Trapped in Liquidity Mismatch, Polish Funds Shop for Debt Abroadby
Nationale-Nederlanden, PZU turn to offshore corporate market
ECB expanding asset purchase program may boost coporate notes
Poland’s biggest institutional investors are outgrowing the nation’s corporate bond market and taking more of their money abroad.
The country’s biggest mutual fund, PZU TFI SA, is readying a new open-end strategy allowing its clients to invest in Eurobonds issued by foreign companies, Chief Executive Officer Tomasz Stadnik said last week. The largest pension fund, Nationale-Nederlanden PTE SA, has started buying corporate debt abroad and may step up investments after the European Central Bank expanded its asset-purchase program to the corporate-bond market.
Both cite the lack of a working secondary market to trade zloty-denominated company debt, which boosts risks for investors who can’t easily sell their holdings should companies’ fortunes worsen. The nation’s official interest rate is at a record low, which encourages Poles to seek fixed-income alternatives to the low returns on government-bond and money-market funds. Stocks are trading around levels last seen in 2009.
“There is more and more demand for fixed-income products because the Warsaw Stock Exchange is weak and returns on bank deposits are low,” Stadnik, whose funds oversee the equivalent of $5.3 billion, said in an interview. “Unfortunately, basing such products on local corporate bonds creates a liquidity mismatch, as clients can withdraw their cash at any moment while we can’t exit company debt -- so we must go abroad.”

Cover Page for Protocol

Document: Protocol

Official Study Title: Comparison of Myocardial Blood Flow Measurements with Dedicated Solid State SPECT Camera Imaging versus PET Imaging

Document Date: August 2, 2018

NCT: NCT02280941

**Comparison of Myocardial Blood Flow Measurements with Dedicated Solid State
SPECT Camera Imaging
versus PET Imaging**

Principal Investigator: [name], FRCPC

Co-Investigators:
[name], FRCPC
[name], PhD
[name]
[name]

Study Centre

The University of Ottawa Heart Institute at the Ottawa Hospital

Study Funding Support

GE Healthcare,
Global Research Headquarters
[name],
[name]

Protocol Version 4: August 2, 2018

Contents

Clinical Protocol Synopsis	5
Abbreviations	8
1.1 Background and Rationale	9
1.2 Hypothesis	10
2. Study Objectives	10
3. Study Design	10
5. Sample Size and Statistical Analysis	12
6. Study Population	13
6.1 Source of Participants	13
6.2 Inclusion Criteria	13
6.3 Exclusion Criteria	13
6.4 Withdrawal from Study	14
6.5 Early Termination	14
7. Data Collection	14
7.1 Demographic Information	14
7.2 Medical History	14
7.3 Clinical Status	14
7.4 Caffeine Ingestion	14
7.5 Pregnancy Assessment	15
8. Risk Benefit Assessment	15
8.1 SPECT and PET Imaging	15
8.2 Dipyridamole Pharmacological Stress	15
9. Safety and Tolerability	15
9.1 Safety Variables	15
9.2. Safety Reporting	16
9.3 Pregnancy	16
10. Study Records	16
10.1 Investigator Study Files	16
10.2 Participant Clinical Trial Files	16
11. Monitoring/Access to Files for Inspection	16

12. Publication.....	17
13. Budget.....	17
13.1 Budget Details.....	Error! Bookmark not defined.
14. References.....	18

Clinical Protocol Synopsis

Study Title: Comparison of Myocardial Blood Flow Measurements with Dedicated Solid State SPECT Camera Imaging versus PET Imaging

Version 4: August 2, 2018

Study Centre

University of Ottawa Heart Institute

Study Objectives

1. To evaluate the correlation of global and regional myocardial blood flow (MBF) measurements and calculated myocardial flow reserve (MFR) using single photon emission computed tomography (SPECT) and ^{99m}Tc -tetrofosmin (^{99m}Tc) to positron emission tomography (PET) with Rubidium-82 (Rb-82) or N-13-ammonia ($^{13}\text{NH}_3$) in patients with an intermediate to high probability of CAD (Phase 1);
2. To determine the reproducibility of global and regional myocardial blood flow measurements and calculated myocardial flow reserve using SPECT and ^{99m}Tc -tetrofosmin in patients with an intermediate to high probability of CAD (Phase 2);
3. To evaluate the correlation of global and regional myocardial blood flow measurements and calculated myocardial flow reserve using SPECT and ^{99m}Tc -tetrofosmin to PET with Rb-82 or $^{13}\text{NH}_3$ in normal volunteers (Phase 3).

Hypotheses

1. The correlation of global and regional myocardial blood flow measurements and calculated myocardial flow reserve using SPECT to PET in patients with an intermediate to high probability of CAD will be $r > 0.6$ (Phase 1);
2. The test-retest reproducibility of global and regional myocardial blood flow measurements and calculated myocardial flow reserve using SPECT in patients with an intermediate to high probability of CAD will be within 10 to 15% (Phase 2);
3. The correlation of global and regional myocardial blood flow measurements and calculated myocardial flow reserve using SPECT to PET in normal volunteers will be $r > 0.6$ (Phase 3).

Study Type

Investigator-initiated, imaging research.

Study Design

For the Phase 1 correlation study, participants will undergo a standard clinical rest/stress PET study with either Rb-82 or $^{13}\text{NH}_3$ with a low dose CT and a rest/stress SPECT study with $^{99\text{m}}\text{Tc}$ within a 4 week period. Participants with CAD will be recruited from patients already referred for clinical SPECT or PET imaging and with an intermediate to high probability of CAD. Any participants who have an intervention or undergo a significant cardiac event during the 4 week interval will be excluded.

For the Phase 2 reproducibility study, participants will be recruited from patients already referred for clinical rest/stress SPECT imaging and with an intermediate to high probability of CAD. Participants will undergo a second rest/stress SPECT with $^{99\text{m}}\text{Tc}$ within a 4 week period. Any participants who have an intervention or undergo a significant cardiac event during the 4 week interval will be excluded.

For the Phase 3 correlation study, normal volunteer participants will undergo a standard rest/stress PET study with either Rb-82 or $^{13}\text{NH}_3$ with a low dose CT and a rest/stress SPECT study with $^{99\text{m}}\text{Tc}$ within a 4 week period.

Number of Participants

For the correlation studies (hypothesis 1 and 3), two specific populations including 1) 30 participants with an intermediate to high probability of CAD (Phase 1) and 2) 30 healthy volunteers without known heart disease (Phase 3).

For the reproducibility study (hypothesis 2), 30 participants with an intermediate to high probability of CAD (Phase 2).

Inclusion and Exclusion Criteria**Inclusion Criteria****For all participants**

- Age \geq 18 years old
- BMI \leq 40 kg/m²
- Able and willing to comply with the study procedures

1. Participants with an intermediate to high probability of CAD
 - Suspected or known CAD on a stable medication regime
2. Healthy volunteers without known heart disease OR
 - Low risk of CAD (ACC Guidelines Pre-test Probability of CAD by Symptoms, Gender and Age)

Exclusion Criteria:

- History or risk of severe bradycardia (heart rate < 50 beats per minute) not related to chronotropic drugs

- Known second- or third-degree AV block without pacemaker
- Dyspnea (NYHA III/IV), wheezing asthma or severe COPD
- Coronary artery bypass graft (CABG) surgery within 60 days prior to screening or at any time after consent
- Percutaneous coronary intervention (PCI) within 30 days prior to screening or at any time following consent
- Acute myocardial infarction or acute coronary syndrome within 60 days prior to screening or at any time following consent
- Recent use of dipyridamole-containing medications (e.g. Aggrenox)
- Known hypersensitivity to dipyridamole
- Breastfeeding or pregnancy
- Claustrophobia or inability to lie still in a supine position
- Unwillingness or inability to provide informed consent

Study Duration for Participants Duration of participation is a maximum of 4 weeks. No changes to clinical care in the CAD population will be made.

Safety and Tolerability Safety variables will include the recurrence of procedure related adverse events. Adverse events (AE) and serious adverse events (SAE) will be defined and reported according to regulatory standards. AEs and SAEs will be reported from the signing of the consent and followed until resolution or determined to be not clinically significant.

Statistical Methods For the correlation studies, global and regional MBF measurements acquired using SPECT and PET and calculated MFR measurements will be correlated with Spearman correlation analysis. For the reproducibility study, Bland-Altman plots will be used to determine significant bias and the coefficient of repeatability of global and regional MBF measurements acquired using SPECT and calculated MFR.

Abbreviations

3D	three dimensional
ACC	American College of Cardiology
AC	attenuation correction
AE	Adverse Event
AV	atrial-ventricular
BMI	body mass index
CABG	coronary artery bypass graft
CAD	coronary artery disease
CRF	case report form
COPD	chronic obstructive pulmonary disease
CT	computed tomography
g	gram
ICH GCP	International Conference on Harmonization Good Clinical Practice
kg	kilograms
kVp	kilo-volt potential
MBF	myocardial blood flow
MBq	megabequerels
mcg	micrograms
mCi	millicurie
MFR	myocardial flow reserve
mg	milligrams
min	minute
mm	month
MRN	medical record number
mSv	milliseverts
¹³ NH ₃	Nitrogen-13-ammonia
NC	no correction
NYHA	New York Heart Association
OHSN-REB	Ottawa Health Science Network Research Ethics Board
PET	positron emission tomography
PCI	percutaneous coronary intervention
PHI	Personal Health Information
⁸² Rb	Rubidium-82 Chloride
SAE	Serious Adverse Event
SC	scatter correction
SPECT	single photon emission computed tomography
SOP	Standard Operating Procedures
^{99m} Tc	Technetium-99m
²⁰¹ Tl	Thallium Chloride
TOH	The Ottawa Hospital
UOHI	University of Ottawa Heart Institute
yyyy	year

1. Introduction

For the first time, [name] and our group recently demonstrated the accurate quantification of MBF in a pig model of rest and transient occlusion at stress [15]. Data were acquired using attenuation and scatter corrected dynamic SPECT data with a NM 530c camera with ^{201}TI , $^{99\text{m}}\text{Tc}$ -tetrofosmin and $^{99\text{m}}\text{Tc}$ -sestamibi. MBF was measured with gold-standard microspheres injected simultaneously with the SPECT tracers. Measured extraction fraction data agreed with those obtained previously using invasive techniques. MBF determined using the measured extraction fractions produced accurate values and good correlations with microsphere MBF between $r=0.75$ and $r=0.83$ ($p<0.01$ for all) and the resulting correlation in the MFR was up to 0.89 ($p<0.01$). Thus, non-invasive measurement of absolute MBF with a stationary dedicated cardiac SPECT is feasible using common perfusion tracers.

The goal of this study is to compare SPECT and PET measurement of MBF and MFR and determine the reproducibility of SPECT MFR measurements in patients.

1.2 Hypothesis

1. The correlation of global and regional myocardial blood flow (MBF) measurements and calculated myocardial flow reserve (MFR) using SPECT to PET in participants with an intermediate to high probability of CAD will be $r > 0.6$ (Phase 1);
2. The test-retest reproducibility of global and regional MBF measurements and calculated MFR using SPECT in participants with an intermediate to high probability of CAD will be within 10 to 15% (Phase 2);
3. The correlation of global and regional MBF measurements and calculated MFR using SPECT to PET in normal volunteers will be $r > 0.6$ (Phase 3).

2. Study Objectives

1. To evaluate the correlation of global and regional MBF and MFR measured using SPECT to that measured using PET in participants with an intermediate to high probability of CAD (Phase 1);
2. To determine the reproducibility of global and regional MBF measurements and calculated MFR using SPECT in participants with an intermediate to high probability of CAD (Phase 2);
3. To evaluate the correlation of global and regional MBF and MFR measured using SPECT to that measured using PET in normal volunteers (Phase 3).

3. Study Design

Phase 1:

The ECB’s March 10 decision to expand asset purchases to include the region’s $980 billion corporate-debt market as part of its latest stimulus measures to kick-start the euro-region economy will boost returns and increase the allure of the foreign bonds, according to Kamil Sobolewski, head of fixed income at Nationale-Nederlanden, which oversees $8.4 billion.
“That will generate additional demand for euro-denominated securities issued by non-financial companies,” he said.
Poland has tried to revive its local corporate market by allowing banks to trade notes directly on the Warsaw Stock Exchange, boosting bondholder rights and spurring issuance of mortgage-backed securities.
The attempts haven’t succeeded: banks are still the biggest buyers of corporate debt and continue to hold the notes to maturity. Just 2.4 percent of the total volume of corporate debt outstanding traded on the Catalyst corporate bond platform last year, compared with 1.6 percent six years earlier, when Catalyst was launched.
Local-bond issuance has also slumped. Polish companies sold 19.6 billion zloty ($5.09 billion) of bonds in 2015, or 8 percent less than the year before, Fitch Ratings data show. Small transactions dominated the market, making investment more difficult for large funds like Nationale-Nederlanden or PZU. That’s also the reason zloty-denominated pension funds started reducing their corporate debt holdings since August, according to Polish Financial Supervision Authority data.
Equities have offered little shelter. The WIG20 index of Poland’s biggest and most liquid stocks fell for a record ninth months through January. The index has dropped 25 percent since a May peak amid a selloff in emerging markets and political instability under the new Law & Justice government, which taxed banks and increased spending.
Nationale-Nederlanden has invested 374.2m zloty, or 1.1 percent of its local portfolio, in foreign corporate bonds, after starting last year. It’s holdings so far include debt issued by Wal-Mart Stores Inc., Sanofi-Avensis SA, Vodafone Group PLC, Coca-Cola Co. and Electricite de France SA and may grow further, its annual report shows.
“We see chances for good returns,” Sobolewski said.